Gulf Oil Spill Continues

By Brad Thomason, CPA


Noah got rained upon for 40 days and 40 nights, the Good Book tells us.  BP has now more or less endured the same in figurative terms, to the effect of losing 1/3 of its value, or $54B in market cap (the share price just a second ago was $43.20, down from about $61 prior to the rig blowing).

In the past couple of days, the story has taken on new life due to government posturing and the attempt at the “top kill,” but even more so the fact that live video of the “plume” is now streaming 24/7 on more than 3,000 websites.  Media experts are alternately chiming in that the feed is a good thing (since they are disclosing information) and a bad thing (since the information they are disclosing makes an abstract problem into a visible monster).  Any way you slice it, this has become a very complex situation.

There’s also the legal angle.  In Birmingham, AL – 300 miles inland – there are law firm billboards inquiring as to ones status as an injured party, and providing the obligatory toll-free number and web address.  Meanwhile, down on the beach, BP officials have been handing out checks left and right to anyone with a claim, and if my local information is correct, doing so without requiring any releases from litigation.  Supposedly the payments will be deducted from any later settlements, if such arise.  Obviously I don’t know what’s going on inside the BP war room, but it seems to me that this may be a very clever move.  If they figure there is no way to avoid paying anyway, it appears they favor going ahead and paying some of it now.  Why?  Perhaps because some percent of the local population is going to see it as a gesture of goodwill and good citizenship.  Which frankly, I believe it is – even if it comes with a potential business benefit.

The benefit of taking this stance is that it will be much harder to cast BP as a faceless corporate villain.  Eroding the villain image could lead to fewer lawsuits being filed in the first place, and decreased indignation on the part of any future jurors on suits that do make it to trial.  With as many potential plaintiffs as they are facing, and the relatively small claim that each would have, the cost of defense could very easily exceed the damages ON JUST ABOUT EVERY CASE.  Every case they can avoid is a cost savings, and one less thing that their managers and executives will have to be distracted by as the next couple of years play out.  It’s also very scalable given this set of facts.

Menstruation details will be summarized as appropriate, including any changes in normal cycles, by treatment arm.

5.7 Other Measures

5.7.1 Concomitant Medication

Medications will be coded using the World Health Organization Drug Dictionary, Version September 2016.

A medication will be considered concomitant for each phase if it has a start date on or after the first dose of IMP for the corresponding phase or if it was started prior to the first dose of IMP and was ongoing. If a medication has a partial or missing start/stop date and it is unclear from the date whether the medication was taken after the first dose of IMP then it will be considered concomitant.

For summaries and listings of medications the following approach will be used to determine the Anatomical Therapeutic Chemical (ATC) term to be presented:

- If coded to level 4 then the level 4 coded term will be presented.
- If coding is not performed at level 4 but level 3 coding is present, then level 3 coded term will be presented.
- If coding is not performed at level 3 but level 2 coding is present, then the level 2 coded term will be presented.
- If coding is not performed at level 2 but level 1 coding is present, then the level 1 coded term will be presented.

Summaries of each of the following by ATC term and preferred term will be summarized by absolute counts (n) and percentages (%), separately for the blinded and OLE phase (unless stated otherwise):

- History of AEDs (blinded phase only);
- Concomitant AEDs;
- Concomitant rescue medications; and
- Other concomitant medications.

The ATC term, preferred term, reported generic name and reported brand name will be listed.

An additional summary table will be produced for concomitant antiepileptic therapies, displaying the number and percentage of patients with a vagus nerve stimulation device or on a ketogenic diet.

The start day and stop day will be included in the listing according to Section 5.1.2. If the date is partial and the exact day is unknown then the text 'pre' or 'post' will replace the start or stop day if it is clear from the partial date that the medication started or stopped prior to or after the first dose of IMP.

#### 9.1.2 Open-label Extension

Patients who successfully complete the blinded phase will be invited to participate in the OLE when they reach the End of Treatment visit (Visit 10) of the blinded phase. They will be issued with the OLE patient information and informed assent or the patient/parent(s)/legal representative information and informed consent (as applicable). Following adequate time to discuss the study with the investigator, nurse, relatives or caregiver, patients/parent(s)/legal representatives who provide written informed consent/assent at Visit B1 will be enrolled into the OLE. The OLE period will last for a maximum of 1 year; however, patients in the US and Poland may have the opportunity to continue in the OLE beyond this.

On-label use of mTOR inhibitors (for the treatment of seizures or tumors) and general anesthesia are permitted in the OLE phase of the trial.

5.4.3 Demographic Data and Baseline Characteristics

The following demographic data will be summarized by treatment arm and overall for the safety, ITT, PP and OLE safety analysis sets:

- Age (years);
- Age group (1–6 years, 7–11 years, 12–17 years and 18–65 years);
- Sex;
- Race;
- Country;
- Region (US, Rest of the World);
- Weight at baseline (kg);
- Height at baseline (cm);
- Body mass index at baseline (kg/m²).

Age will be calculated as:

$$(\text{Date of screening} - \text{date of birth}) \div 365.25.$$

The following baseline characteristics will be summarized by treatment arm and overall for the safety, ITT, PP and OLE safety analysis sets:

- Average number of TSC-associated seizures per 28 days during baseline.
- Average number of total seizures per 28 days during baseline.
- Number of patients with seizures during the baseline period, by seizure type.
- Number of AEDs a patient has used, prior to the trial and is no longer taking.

But back to the stock story, a $54B loss for an event which has so far cost BP about $800M out of pocket certainly seems asymmetrical.  The analysis has gotten harder, because in the time since this started, the stock market in general has fallen, ditto the price of oil.  So it is no longer possible to say definitively how much of the loss is attributable to the spill.  But it seems hard to conclude that BP is now worth $54B less than it was a month and a half ago.

There are however, plenty of question marks still out there, so I won’t be placing my buy order just yet.  When things finally do settle out and begin to climb again I suspect it will take awhile to recover.  There should be plenty of time to hop on the train and catch a piece of the ride back up.  And remember, a loss of 33% is a gain of 50% just waiting to happen if it retraces back to the earlier level.

(Later…The guys on the MSNBC show Options Action are explaining what to do to get out of their losing, bullish RIG call from 4/30.  They’ve taken it in the head as a result of jumping in too soon.  Poor guy was rattling off all of the things that have come to light which have weighed on the stock, things he says he failed to anticipate.  I didn’t anticipate them either, not specifically.  But it certainly seemed probable that it would be something.  My suggestion to avoid getting in yet – issued, it turns out the Sunday after he made his call on Friday (click here for a link to that entry) – was to allow time for the uncertainty to clear and a bottom to start developing.  The TV guys pulled the trigger too soon; presumably they should have known better, though strictly speaking I don’t actually know how one goes about qualifying for a talking-head gig.  So I could be mistaken on that point.)

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